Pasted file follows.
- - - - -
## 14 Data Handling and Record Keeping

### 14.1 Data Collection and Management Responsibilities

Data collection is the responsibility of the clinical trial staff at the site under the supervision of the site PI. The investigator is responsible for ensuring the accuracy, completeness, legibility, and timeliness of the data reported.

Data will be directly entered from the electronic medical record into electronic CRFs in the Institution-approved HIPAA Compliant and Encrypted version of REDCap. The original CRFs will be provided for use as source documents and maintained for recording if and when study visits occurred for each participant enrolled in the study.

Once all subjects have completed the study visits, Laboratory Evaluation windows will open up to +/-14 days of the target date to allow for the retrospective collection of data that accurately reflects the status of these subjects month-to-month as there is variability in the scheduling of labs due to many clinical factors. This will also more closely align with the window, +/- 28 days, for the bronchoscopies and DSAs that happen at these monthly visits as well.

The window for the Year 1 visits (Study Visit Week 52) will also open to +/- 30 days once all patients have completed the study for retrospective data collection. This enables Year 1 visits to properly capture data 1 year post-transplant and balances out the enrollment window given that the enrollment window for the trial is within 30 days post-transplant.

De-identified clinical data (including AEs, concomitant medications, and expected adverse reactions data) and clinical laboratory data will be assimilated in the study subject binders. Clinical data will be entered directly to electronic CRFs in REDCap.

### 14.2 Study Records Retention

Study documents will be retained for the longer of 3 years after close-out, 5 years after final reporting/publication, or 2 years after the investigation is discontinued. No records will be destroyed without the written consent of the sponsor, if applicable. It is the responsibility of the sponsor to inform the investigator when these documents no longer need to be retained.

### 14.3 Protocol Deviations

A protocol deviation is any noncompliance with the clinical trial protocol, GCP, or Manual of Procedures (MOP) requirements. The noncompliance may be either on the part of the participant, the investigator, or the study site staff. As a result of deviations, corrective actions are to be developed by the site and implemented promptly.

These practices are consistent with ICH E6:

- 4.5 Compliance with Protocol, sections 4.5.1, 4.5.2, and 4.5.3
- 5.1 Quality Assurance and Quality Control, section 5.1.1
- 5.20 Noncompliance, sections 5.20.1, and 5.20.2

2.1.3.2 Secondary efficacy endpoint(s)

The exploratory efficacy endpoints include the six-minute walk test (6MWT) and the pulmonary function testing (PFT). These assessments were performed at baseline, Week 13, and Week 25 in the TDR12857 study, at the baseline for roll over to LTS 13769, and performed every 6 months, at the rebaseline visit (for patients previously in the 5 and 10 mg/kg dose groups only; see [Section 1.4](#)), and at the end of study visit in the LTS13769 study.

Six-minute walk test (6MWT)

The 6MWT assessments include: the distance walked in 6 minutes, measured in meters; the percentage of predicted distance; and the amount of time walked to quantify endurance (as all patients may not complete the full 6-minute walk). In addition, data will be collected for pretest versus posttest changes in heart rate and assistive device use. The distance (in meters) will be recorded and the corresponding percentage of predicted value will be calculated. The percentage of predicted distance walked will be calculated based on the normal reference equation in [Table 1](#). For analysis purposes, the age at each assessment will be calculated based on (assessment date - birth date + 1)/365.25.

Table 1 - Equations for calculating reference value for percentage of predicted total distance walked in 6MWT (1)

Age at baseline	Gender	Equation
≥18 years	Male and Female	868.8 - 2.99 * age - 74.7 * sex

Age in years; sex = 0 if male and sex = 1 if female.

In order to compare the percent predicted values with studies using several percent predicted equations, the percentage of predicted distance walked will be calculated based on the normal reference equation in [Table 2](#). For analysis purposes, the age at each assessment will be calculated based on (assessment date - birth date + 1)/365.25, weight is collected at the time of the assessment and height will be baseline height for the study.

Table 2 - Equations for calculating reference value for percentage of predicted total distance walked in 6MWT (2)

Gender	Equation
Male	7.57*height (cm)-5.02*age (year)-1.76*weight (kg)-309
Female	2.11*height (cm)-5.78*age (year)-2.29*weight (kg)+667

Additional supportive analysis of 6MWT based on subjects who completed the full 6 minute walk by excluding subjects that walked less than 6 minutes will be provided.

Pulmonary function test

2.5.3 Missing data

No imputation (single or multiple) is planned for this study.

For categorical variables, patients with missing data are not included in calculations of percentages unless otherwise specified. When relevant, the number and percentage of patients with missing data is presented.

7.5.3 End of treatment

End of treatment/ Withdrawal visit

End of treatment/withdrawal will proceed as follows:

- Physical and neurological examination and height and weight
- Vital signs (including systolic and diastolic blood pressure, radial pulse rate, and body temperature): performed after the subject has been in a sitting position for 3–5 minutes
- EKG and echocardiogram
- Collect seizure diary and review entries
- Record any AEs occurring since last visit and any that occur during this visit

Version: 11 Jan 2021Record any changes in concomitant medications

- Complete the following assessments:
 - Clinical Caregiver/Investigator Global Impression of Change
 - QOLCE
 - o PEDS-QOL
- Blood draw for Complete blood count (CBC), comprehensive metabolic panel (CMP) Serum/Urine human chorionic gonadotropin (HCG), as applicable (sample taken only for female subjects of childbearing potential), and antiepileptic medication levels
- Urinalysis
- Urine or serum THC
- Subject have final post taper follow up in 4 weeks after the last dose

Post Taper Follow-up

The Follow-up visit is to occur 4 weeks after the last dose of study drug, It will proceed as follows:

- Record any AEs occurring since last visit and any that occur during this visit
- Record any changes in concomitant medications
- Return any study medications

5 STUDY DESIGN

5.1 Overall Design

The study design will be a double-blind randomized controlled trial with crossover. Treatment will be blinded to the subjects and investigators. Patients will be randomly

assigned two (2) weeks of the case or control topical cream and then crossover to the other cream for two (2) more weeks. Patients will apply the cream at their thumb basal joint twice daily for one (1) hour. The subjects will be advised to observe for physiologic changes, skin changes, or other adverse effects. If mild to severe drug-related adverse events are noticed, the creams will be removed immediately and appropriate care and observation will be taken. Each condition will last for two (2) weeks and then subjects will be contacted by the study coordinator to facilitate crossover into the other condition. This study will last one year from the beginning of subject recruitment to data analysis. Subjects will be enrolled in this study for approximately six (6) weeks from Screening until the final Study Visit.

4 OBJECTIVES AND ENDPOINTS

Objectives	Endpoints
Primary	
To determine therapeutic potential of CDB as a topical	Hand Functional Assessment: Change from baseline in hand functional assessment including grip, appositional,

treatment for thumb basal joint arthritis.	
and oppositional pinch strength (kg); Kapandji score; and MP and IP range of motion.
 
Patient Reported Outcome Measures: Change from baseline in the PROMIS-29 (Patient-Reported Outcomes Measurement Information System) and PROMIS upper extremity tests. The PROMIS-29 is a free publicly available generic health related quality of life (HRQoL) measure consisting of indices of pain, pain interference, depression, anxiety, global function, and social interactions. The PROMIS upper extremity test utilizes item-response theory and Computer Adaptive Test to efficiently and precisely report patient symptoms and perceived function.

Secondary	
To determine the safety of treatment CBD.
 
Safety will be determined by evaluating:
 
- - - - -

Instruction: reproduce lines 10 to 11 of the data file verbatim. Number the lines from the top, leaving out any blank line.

### 14.3 Protocol Deviations

A protocol deviation is any noncompliance with the clinical trial protocol, GCP, or Manual of Procedures (MOP) requirements. The noncompliance may be either on the part of the participant, the investigator, or the study site staff. As a result of deviations, corrective actions are to be developed by the site and implemented promptly.